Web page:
ROUS, John II, of Ipswich, Suff.
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Family and Education
m. bef. Feb. 1414, Joan.
Collector of customs and subsidies, Ipswich 5 Dec. 1404-21 Jan. 1405, 1 Oct.-Nov. 1405, 1 Apr. 1406-20 Feb. 1407, of tunnage and poundage Mich. 1409-3 Feb. 1412.
Bailiff, Ipswich Sept. 1408-10; coroner 1411-12.1
Rous was a leading merchant of the Staple of Calais. Between April 1401 and May 1403 cockets issued in his name permitted shipment of 177 sacks, 75 cloves and 7,009 pells of wool from Ipswich to the continent. In December 1403 he stood surety in Chancery, on pain of £100, that certain Suffolk shipowners would ensure that their vessels, then under arrest at Sandwich, would unload their cargoes at Calais and not elsewhere. Along with four other merchants and Richard Whittington*, then mayor of the Staple, Rous made a loan of £4,000 to Henry IV for the wages of the garrison at Calais; in April 1407 they were granted priority for repayment from the wool subsidies collected in Boston, Hull, Ipswich and London—an order which, however, required renewal in the following year.2
As bailiff of Ipswich, Rous was responsible for making the returns to the Parliament of 1410, when he himself was one of those elected. On 28 Feb., while the Commons were in session, he secured appointment as collector of tunnage and poundage, backdated to the previous Michaelmas, and at the same time he was chosen by a London mercer named John Lardener to act as an arbitrator in his dispute with Drew Barantyn, the goldsmith (then also a Member of the Lower House). Three years later, in June 1413, Rous took out royal letters of protection to enable him to accompany Lardener, newly appointed captain of Oye, to his post in the march of Calais. He may have been the person of this name who embarked for France from Southampton in the spring of 1418 as a member of the retinue of Sir Edward Holand, presumably taking on the functions of victualler.3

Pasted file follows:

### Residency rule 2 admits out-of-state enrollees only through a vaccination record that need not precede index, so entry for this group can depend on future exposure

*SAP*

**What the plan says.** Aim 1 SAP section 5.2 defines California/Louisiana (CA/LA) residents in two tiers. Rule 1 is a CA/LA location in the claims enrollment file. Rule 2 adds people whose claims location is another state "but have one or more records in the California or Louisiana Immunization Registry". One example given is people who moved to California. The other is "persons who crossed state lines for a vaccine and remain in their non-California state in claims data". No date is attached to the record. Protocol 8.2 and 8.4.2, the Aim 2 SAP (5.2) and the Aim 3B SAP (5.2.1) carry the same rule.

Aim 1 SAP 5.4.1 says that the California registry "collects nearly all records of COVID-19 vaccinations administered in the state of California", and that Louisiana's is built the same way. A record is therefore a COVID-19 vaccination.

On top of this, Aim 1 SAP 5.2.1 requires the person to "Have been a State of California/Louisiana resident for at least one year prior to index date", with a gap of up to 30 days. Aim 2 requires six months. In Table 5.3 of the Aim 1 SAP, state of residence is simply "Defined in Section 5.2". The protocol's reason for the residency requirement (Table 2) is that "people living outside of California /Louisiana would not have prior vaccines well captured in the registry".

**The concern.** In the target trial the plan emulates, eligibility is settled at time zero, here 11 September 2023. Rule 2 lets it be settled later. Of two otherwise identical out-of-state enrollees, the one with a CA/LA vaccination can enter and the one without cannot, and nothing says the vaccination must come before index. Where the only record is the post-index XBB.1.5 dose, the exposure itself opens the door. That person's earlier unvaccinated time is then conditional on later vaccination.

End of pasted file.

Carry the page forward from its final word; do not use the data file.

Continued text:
Since 1406 Rous had held land at Whitton near Ipswich in association with Sir George Felbrigg; and, together with Robert Andrew I*, he had purchased in 1408 two shops in the town parish of St. Mary, as well as ‘La Condythous’ in St. Lawrence’s. In 1414 he and his wife took possession of more property in Ipswich as well as of lands in the suburbs of Stoke and Alnesbourn and further away at Ufford.4
The date of Rous’s death is not known. His widow Joan, who survived him by at least 20 years, was long troubled by lawsuits brought by Nicholas James*, a London ironmonger and merchant of the Calais Staple, who claimed that the deceased had settled on him part of the property she held in jointure. James refused to accept the unfavourable verdict given by several independent arbitrators and came close to ruining Joan through a series of expensive actions at law; and after his death in 1433 she petitioned the chancellor for redress. At about the same time, in the 1430s, she herself was being sued by William Bowes* of York, another merchant stapler, who claimed that he was owed 412 nobles (£137 odd) under a contract made with Rous at Calais in 1412 for wool sold at Bruges.5